Sunday, June 14, 2009

With Travelocity's New Email Push, You'll Really Never Search Alone

Expedia is pushing behavioral advertising and now Travelocity seemingly has ramped up its email and online marketing based on consumers' online-search habits.

In the past 19 days, I've received 13 Travelocity emails alerting me to Baltimore air and/or hotel offers, and when I visit, I see a big banner ad across the top of the page with the headline, "Baltimore For Less! Newark Departures, Round Trip from $98+ per person."

Am I Baltimore-centric? No, I have never flown into or stayed in Baltimore.

But, I did conduct a lot of searches last month for Baltimore hotels on Travelocity and Priceline (which sent me two emails, as well) when researching a blog piece and stories about Travelocity dropping out of the Baltimore market for merchant-hotel sales because of hotel-tax concerns.

So, it is ironic that Travelocity is pinging me about Baltimore hotel deals although the online travel agency has exited the city's market to a great extent.

It turns out that most -- if not all -- of the hotels in Travelocity's Baltimore hotel emails are outside of the city proper in places like Columbia and Linthicum, Md.

So, the moral of the story from a business standpoint is that Travelocity is getting more aggressive in its email marketing.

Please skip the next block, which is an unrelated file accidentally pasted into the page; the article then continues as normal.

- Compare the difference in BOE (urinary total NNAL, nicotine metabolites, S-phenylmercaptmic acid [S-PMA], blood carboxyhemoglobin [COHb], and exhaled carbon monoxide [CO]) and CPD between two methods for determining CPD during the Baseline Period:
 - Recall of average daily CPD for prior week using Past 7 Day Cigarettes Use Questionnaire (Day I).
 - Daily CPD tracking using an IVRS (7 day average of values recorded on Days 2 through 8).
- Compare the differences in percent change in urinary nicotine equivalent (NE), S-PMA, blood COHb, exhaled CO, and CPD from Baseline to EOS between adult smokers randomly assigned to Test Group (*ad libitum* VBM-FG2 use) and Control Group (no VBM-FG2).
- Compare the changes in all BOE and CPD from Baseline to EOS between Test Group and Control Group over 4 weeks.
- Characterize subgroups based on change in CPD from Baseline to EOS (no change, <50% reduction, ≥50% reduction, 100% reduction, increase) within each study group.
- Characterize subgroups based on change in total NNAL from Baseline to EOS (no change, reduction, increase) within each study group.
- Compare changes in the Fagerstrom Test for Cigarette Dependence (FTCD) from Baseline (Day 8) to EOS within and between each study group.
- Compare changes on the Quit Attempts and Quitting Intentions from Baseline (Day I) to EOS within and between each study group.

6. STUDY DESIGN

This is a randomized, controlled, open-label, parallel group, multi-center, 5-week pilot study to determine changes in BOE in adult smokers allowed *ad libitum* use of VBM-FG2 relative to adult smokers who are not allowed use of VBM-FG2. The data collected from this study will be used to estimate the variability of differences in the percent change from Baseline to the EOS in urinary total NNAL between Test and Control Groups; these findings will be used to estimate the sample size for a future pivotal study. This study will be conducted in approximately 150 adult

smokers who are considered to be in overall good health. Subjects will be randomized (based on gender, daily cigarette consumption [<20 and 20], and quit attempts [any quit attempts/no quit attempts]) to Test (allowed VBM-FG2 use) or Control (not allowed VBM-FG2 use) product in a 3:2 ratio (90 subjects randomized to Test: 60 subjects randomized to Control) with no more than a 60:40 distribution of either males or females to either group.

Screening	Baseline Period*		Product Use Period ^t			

And, consumers should be aware that Travelocity is vigorously tracking your search and booking behaviors, giving new meaning to Travelocity's pitch that "You'll Never Roam Alone."

I have no evidence or reason to believe that Travelocity is selling cookie information to third-parties for advertising purposes, as Expedia is doing, but Travelocity indeed is using this data for its own marketing efforts.

The Travelocity emails contain opt-out language for consumers unhappy with being a marketing target, although Travelocity could display this more prominently.

There's one cool thing about both the Travelocity and Priceline promotional emails for Baltimore: They both feature search widgets within the emails.

Perhaps Travelocity, Priceline and other online travel agencies have been doing this for awhile, but I don't recall seeing a search widget as standard equipment in these types of emails before.

Travelzoo's Top 20 deals newsletter, for instance, doesn't contain a search feature, but then again, including such a tool might dilute the worth of links from Travelzoo's advertisers. And, of course, Travelzoo is a deal-publisher and not an OTA.

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